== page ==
Five things to consider when investing in IG credit

Read 4 min

Fixed income investors globally face a daunting environment in 2019, with a deteriorating credit cycle, heightened political volatility and increased uncertainty around global monetary tightening.

However, with his volatility-constrained Absolute Return Credit strategy, TwentyFour Asset Management’s Chris Bowie has been proving that even within investment grade credit, there is a mix of assets that can help mitigate these risks without giving up the potential for absolute returns.

Here, Chris outlines five things he believes every investor should know about investment grade bonds.

1. The UK is the place to be, because of Brexit

Brexit has been a constant source of troubling headlines for investors over the last three years. Just after the shock result in June 2016, sterling denominated corporate bond spreads widened versus corporate bonds in other currencies, and they have remained wider since. In simple terms, they have become cheaper – they are paying investors more income each year than similar bonds in euros and dollars.

The Brexit process has been rumbling on so long now that some of our favourite UK bonds have actually matured – and we have earned that excess income over euros and dollars along the way while many investors unhappy to accept Brexit risks have foregone these juicy spreads. We would argue by selecting yield curve positions very carefully, and remaining vigilant on name selection, investors can capture this Brexit premium without many of the longer term Brexit risks.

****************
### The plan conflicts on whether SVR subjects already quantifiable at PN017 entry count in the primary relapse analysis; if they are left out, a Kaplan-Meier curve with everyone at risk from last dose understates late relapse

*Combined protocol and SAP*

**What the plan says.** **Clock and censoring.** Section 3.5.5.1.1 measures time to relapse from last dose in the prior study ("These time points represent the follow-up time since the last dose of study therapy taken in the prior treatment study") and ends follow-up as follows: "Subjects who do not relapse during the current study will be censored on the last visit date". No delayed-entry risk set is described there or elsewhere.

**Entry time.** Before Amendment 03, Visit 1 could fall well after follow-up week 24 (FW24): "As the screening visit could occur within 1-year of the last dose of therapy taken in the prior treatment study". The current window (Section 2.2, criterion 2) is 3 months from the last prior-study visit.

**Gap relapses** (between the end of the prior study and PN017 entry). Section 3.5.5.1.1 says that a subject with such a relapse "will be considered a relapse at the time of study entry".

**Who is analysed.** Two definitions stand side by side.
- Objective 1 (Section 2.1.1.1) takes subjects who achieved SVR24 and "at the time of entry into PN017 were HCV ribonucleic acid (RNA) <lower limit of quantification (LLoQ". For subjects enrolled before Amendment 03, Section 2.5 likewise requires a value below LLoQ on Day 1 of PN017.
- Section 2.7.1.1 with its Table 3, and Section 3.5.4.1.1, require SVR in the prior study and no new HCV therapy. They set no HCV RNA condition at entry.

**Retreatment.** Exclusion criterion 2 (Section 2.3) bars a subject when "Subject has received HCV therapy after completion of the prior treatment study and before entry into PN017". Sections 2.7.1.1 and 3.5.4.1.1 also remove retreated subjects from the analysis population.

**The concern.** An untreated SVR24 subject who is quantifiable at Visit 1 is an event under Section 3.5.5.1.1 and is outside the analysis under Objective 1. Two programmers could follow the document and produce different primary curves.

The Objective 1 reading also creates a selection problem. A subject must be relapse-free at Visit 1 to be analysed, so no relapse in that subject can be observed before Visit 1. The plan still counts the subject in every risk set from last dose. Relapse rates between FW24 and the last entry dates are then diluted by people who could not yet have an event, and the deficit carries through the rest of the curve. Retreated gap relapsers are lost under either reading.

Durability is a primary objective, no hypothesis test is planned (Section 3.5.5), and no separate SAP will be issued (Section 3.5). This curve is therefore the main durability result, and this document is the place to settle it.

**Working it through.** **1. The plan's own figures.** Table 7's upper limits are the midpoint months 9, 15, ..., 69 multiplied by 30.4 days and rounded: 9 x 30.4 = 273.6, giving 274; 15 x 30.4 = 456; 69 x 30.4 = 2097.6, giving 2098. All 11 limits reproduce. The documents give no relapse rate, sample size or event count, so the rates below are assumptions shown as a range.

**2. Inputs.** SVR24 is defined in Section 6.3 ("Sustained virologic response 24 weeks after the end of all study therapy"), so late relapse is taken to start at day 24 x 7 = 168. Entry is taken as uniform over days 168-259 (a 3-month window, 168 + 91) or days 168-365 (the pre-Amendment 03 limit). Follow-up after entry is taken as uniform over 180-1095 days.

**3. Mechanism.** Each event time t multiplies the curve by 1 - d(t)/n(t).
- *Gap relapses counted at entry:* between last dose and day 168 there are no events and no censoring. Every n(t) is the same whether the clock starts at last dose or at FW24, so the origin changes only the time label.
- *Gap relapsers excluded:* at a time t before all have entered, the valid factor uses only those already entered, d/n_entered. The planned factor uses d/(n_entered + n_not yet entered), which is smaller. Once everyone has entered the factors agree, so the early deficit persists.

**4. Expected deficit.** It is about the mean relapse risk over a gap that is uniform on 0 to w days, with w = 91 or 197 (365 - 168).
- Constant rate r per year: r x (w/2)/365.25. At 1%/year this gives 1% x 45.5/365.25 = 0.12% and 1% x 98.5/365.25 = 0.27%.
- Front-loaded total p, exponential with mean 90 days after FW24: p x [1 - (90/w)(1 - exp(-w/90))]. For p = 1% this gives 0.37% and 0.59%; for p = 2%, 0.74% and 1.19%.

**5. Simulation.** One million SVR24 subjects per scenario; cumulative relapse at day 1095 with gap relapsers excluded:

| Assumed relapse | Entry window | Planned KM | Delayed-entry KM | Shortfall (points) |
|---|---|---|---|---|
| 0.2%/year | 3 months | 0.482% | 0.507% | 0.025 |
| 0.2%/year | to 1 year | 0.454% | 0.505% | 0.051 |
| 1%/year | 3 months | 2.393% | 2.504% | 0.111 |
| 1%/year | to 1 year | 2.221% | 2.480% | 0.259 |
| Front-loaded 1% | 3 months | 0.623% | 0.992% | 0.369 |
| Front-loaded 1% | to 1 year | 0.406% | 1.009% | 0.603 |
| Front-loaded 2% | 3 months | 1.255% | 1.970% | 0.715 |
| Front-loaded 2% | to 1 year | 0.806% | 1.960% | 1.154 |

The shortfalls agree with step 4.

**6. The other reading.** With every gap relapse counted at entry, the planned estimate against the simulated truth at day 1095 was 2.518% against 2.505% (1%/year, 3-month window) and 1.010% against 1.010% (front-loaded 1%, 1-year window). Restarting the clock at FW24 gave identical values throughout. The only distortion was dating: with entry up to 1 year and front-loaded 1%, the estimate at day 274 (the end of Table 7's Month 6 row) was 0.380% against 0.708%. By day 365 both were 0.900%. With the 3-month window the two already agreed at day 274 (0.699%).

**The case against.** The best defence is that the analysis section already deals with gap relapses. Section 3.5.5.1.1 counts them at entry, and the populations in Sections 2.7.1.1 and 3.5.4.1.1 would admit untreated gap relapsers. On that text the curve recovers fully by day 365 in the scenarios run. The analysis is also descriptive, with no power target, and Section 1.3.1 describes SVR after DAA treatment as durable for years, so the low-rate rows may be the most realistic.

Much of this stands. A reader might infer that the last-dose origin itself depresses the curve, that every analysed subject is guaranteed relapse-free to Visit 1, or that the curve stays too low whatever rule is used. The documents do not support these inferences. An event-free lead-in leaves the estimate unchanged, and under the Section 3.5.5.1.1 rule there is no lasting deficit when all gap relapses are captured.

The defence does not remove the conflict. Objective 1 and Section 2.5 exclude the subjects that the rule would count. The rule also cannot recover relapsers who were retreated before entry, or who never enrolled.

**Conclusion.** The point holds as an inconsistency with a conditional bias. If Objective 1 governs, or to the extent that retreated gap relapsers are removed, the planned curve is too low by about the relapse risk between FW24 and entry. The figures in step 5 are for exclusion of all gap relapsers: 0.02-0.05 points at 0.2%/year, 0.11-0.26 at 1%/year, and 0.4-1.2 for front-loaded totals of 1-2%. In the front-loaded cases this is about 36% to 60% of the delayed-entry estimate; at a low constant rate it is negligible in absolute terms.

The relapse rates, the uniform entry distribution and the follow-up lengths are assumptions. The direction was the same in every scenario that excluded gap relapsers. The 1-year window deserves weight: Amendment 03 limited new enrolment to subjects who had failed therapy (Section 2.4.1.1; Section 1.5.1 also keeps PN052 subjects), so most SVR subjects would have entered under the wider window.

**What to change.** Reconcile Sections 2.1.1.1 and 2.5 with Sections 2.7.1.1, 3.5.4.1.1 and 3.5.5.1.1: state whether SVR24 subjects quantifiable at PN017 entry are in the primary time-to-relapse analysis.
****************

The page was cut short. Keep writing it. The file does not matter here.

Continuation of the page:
2. BBBs produce heavenly returns, not fallen angels

Much has been written in the last six months about the risks of BBB rated corporate bonds being downgraded to high yield (so-called ‘fallen angels’) and that a wave of downgrades could lead to mass defaults and mark-to-market capital losses for investors. Given our IG portfolios have favoured BBBs for many years, we firmly believed these fears were overdone and wrote a whitepaper explaining why.

In summary, using default data going back 100 years, and combining the chance of downgrade over a five year period with the probability of default over a further three years, we found the expected annual losses for passive BBB investors would be 14bp per annum. The additional spread you expect to receive in BBBs is far greater than 14bp. Our conclusion: Ignore them at your peril.

Total Returns from IG Ratings Bands - 1996 = 100

Source: TwentyFour, BAML. 28th January 2019.

3. Unrated bonds are mark-to-myth

Unrated corporate bonds are no better or worse than rated bonds from a pure credit risk perspective, but in our view they carry additional risks which make them unsuited to daily priced openended funds.

First, unrated bonds are never included in corporate bond indices, giving them a ‘mark-to-myth’ nature when it comes to the daily valuation of the funds that own them. These funds can choose to price their unrated bonds in various ways, but usually they are modelled on some other corporate or government bond, with an assumed spread differential to either, resulting in prices that often do not reflect market reality.